Jo, on the other hand, has a knack of making loads of friends; she has an impressive list of utterly wonderful people that she counts as friends. She is chatty and friendly, but primarily full of love for other people. I’ve never known anyone like her, nor will I ever fully appreciate the size of her heart. Its depths seem endless and it allows her to become close friends with a wide range of folks.
One of these friends, Jane, is a bit like Jo but Irish. She is the loveliest woman, has a young family and a wonderful singing voice. She also has a mobile home on the Dingle Peninsula that she has very kindly allowed us to stay in for two weeks! How generous is that?
Jane is just the loveliest person you could meet. She also has an extended family of utterly gorgeous Irish folk. I don’t think I have ever met such a collection of funny, characterful people in my life. There are some good genes in there!
We were looked after by some of these relatives and we had a fantastic time. The weather was acceptable on the most part, and we even had a few days of sunshine – a rare event in Ireland I am told (though not this summer). We were in the sea every day and loved every moment of our stay.
So, my mammoth listen-through of Metal Hammer’s top 100 albums of 2017 begins. My ears have been subjected to 2,275 different artists, according to Last.fm, but I have not heard of any of the first ten bands. Embarrassing. Still, this is the point of doing this, so here we go. Who is at number 100?
100: Hey Colossus, The Guillotine (Rocket Recordings)
Well, we’re starting off with a band I have never heard of, nor listened to previously. This is a good thing! I love hearing new bands, and looking down the list there are quite a few entries for bands that have never assaulted my ears before.
The first few bars of Honest to God provide a hint of the music to come – some psychedelic guitar twangs, interesting chords and a sound that, for me, arrives straight from the 1980s. It’s a perverse 80s, though, mixed in with a massive side of sludge. It is always interesting, even though I’m not immediately taken with the vocalist Paul Sykes; his voice lacks range and warmth, but fits perfectly with the thick soup provided by the rest of the band.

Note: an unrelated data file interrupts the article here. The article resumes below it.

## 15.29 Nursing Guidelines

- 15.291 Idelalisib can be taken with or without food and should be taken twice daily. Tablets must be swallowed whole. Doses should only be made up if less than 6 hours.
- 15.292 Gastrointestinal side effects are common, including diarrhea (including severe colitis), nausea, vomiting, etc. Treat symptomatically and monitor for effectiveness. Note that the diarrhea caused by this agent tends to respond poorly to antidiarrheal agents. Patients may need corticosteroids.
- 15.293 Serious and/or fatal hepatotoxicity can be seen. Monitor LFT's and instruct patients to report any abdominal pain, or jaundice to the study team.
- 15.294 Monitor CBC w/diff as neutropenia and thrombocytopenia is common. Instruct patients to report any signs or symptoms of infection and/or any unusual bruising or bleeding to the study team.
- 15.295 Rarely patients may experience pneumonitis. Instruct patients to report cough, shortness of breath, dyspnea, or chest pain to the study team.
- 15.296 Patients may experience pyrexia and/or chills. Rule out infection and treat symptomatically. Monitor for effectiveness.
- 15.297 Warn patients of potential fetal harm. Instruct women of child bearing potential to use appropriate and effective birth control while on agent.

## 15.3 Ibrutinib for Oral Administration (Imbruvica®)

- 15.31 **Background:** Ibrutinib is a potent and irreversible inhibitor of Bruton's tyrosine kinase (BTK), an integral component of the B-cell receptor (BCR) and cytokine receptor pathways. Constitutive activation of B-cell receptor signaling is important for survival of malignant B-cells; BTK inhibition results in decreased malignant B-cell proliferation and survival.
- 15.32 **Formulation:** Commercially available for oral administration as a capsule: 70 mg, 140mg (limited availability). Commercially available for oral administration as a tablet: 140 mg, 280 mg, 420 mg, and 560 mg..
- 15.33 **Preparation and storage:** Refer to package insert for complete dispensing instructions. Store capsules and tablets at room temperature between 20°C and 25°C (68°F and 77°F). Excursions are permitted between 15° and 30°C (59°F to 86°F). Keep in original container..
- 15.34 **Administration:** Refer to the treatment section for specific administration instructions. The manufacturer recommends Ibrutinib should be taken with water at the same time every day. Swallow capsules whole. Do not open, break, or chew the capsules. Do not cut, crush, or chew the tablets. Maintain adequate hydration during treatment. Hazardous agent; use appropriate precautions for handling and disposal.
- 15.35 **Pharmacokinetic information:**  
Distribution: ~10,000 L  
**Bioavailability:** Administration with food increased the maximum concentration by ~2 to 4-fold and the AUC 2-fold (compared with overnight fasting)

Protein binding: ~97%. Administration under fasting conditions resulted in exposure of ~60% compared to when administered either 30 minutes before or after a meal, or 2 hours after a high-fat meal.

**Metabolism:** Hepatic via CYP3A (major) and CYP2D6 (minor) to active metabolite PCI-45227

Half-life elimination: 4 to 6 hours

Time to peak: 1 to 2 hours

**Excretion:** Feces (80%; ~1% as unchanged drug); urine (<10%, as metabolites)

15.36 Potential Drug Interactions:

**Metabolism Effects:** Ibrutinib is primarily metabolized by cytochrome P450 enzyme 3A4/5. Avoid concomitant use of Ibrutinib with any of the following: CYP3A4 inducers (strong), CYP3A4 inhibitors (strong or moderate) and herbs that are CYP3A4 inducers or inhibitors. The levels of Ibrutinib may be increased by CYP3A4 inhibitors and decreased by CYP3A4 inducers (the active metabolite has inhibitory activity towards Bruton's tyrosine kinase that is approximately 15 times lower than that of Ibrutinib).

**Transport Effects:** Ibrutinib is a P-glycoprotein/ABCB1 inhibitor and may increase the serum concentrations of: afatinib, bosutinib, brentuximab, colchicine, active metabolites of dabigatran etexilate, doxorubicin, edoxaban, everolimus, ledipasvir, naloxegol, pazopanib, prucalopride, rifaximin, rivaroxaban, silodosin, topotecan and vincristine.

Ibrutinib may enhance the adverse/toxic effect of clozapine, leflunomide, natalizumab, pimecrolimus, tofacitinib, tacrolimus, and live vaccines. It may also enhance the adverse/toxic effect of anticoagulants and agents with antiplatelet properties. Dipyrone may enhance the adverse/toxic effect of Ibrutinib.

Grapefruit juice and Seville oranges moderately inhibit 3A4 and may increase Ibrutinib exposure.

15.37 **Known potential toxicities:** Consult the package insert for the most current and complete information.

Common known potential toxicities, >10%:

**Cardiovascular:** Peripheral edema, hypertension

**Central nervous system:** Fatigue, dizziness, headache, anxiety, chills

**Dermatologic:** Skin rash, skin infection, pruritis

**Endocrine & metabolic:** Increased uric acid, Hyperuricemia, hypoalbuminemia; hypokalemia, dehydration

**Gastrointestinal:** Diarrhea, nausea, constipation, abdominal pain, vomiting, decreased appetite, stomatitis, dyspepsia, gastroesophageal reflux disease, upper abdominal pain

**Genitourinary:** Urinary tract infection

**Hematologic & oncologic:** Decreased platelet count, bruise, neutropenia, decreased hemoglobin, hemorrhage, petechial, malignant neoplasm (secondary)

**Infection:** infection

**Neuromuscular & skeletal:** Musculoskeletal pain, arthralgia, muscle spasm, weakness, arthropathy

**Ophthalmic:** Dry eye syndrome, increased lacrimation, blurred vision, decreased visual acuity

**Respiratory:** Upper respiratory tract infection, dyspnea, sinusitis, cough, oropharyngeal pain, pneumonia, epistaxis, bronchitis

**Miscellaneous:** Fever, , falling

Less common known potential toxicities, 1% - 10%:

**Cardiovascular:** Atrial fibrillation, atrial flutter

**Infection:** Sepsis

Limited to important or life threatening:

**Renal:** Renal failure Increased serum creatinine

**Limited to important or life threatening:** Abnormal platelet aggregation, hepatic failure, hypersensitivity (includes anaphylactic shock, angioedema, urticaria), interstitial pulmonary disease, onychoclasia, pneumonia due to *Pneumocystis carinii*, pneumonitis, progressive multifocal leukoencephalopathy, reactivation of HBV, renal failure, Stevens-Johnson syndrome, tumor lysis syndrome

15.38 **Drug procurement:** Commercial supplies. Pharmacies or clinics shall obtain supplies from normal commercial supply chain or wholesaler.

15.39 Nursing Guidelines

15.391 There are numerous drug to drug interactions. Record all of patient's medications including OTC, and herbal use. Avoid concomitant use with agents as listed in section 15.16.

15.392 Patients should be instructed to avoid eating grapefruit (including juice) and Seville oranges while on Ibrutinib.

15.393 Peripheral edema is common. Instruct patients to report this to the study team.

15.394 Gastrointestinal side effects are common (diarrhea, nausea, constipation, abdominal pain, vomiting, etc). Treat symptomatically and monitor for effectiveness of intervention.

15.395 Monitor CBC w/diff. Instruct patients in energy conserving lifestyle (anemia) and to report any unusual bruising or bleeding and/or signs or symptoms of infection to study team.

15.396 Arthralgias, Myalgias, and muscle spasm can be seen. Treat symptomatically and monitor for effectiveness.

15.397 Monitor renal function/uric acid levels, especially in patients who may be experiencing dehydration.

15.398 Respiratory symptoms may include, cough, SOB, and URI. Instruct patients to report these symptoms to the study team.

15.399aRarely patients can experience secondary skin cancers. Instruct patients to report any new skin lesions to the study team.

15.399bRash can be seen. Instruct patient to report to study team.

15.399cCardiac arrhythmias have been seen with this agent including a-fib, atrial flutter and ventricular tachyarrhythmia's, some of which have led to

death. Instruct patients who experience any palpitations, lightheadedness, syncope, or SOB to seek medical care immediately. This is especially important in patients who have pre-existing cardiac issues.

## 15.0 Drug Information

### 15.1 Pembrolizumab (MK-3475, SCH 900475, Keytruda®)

Hey Colossus are variously described as ‘sludge’, ‘noise rock’, ‘stoner metal’ and ‘sludge metal’, and while these all fit they only go some way to describe the overall sound they make. They remind me of a doomy variation of some of the alternative rock bands from the 80s, and while this appeals to me rather a lot the overall approach isn’t very exciting.
There are some good tunes going on and much to admire, but I do wish it’d get its skates on and provide a bit of drama and variation to the general lack of pace. The music has plenty of impact though, and it is lyrically excellent. It is one of those albums that, perhaps, isn’t going to fully engage my enjoyment circuits. It’s me, not them – I just prefer other stuff.
If you like slow, psychedelic, sludge metal with an 80’s depressed singer then this is for you. 6/10 for me, though.
You can listen to the whole thing on this little widget if you fancy:
99: Rebirth of Nefast, Tabernaculum (Norma Evangelium Diaboli)
Ooooh, some Black Metal. Now, I love a bit of extreme metal now and again, but Black Metal is a genre that generally takes me a bit longer to get into. I love the snarling and dark, fetid lyrics but there’s something about the whole style that makes it a bit more difficult to get into.
I’m not very familiar at all with Rebirth of Nefast at all. Well, they are a band I have never heard a peep from before, so hunted around on Apple Music to find Tabernaculum to listen to. It wasn’t there, nor on Spotify! Oh dear, how to listen to this recording without forking out for it (I have zero budget for this project). I found that someone had uploaded it to YouTube, so had a listen there.
It starts out in very mysterious style, with some atmospheric percussion and effects on 11+ minute opener ‘The Lifting of the Veil’. It takes its time to get going, incorporating creepy violin and voices before the first explosion of noise hits; and what an entry! I nearly had an accident in my trouser area at the 1’36s mark when a small crescendo suddenly leads to a huge vocal and guitar entry. The song continues to plod along for a while before some of the usual incomprehensible Black Metal vocals arrive. This song is probably a bit over long, but repeated listens reveals extra detail formerly overlooked. I like the variations in volume and mood, the adventurous composition and general creepiness of the song. The best bits are the quiet, moody parts while I feel less excited about the full-on Black Metal parts.